“True terror is to wake up one morning and discover that your high school class is running the country.”
Let’s be real: school isn’t exactly everyone’s favourite place in the world. With the loads of homework, struggles of trying to fit in with your peers and the early wakeup hours, it can be stressful to keep on top of life matters. Luckily for us, final exams are coming to an end, meaning that a whole a new semester will only just be starting. From new classes to new classmates, it may be a bit rough trying to settle down to this new schedule.
With that said, here are three books that revolve around school itself. It may not seem fun reliving school horrors in a story as well as in reality, but believe me: These books touch on some of the main problems that teens face deep down on a daily basis. You may find comfort seeing how different characters deal with these issues that you may be living in right now.
1. Speak by Laurie Halse Anderson
What's a better way than starting your first day of high school as an automatic social outcast?
Pretty much any other way.
Shunned from everyone after shutting down a party towards the end of summer break, Melilnda spends most of her school days dodging foul names and hateful glares. Her friends have abandoned her, teachers seem to punish her for merely existing and her grades aren't doing so hot either. Of course, no one knows about what really happened at that party that night. The unspeakeable thing that she herself barely understands. As the year progresses, Melinda's unconsciousness starts searching for a shelter, which she knows deep down, is in her voice. All she needs to do is speak.
Written in a powerful style, Anderson gives a detailed insight of a person battling depression and PTSD. It's hard to fight a mental disorder on your own, especially in such an exclusive environment like school. This is a great book that shows the power of perseverance and how finding the happiness in the most unusual things can go a great distance.
2. Stargirl by Jerry Spinelli
Stargirl isn’t like every other girl at Mica High. For starters, her name is Stargirl. She wears a different, peculiar outfit each day and seems to have her head way above in the clouds. Her unusually whimsical personality captivates the student body, but quickly throws her out when they realize what she truly is: different. Leo - a plain guy with mixed feelings for Stargirl - tries to convert her into an average Mica High girl, but his failed attempts seem to crush her every time. Stargirl invites readers to embrace themselves for who they really are and to not be afraid of taking risks every now and then.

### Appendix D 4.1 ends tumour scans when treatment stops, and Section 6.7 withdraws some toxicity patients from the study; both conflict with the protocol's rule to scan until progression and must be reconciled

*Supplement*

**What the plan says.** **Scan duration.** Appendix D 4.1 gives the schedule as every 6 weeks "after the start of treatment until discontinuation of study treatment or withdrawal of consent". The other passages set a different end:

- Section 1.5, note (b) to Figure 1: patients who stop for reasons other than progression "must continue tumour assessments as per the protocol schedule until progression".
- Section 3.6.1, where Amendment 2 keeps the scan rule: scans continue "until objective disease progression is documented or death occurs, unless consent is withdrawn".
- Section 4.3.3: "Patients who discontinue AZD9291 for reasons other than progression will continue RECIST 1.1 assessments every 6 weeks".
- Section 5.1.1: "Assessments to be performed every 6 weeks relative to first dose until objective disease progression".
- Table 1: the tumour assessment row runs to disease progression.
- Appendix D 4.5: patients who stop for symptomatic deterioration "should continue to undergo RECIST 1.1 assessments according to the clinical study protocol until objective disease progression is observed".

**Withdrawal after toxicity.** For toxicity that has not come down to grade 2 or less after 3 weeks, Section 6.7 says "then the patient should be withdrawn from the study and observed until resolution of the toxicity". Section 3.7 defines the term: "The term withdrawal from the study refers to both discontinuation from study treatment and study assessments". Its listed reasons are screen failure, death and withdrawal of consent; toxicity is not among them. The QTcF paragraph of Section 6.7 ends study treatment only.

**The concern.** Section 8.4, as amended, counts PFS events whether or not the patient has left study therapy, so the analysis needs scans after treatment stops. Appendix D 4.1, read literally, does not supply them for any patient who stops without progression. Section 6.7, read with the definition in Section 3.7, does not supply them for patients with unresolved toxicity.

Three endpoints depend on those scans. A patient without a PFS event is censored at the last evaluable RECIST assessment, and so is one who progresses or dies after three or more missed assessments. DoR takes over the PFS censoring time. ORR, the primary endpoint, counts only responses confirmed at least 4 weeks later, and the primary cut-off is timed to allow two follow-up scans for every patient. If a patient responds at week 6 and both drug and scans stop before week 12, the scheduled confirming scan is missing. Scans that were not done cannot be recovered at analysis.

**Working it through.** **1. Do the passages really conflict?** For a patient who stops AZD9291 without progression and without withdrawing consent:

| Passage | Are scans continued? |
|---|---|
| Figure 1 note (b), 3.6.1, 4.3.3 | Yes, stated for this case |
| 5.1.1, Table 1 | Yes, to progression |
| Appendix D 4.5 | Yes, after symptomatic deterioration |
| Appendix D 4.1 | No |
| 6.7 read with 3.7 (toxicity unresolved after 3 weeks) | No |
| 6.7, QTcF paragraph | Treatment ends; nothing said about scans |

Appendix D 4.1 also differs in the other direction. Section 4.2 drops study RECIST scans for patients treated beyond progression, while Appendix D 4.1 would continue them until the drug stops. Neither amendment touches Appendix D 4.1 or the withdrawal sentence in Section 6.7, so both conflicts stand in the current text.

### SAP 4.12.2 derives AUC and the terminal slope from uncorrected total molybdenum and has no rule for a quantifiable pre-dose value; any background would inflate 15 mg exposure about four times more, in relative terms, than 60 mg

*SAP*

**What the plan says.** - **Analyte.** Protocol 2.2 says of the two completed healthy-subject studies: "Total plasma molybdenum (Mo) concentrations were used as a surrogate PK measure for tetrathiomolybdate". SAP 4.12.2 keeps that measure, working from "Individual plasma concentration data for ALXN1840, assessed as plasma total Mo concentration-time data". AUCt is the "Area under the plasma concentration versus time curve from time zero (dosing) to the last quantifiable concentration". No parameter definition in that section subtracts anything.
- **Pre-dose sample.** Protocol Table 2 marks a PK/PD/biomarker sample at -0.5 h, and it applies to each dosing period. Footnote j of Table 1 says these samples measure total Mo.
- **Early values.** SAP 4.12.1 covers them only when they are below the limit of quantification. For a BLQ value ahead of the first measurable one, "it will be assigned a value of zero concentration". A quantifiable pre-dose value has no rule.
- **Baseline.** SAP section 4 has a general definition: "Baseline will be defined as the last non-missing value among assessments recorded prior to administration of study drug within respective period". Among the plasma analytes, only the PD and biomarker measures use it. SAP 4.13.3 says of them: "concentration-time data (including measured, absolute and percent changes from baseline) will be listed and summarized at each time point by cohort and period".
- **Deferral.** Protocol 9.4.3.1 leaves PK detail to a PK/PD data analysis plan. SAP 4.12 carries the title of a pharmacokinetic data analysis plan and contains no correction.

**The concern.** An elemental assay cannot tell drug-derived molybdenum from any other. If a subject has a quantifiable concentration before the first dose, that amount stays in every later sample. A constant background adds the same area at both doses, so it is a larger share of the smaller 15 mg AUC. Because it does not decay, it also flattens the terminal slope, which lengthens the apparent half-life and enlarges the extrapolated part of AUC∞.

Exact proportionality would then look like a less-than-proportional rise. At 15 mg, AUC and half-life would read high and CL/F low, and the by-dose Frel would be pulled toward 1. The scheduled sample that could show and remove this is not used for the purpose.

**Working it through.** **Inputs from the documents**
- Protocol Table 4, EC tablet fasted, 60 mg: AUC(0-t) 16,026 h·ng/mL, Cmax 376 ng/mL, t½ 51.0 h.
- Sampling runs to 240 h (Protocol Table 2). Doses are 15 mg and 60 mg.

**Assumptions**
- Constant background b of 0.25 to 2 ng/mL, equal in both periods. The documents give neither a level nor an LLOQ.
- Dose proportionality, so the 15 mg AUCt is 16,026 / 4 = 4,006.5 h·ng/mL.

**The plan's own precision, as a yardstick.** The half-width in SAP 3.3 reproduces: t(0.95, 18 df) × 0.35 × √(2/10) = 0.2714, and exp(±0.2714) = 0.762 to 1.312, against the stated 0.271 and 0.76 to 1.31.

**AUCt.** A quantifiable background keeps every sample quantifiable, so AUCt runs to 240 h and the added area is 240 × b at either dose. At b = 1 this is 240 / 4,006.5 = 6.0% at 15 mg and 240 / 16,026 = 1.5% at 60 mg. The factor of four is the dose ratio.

3. Before I Fall by Lauren Oliver
Everything starts off in your typical, cliché high school. Samantha Kingston has everything a girl would ever dream of. Her looks and popularity have allowed her to climb to the top of the social ladder, giving her the ultimate power of a high school student. Things are taken too far, however, when a fateful car crash suddenly ends Sam`s life. She wakes up the next day only to relive the day of her death and the loop begins. As Sam learns more about the impact of her actions on others and the people who she thought she'd known so well, she must figure out how to stop the never-ending loop that brings her back to the same day every time. But at what cost will it take?
Before I Fall debunks the classic popularity system that many high schools have, though most will not be as intense as the one in the book. Sam's experience teaches her how everyone has a life of their own and can be harmed by words and activities that you never thought twice about. This book opens up the idea of empathy and how it can be used to truly understand the people you see every day in the hallways of school.
School can definitely be a tough time for many of us, but don't worry. These four years will only be a short time of your life and will definitely be memorable for many reasons. I will leave these recommendations here for now. In the meantime, hope everyone did well with their exams!
Ottawa Public Library’s Teen Bloggers in Residence are fantastic teen volunteer writers from across the city. They blog about their favourite teen reads and authors, and get writing assignments to cover special teen events happening at the library. Their residency rotates throughout the year. Call-outs for upcoming terms are made through the Teen Blog in May/June, September/October and January/February.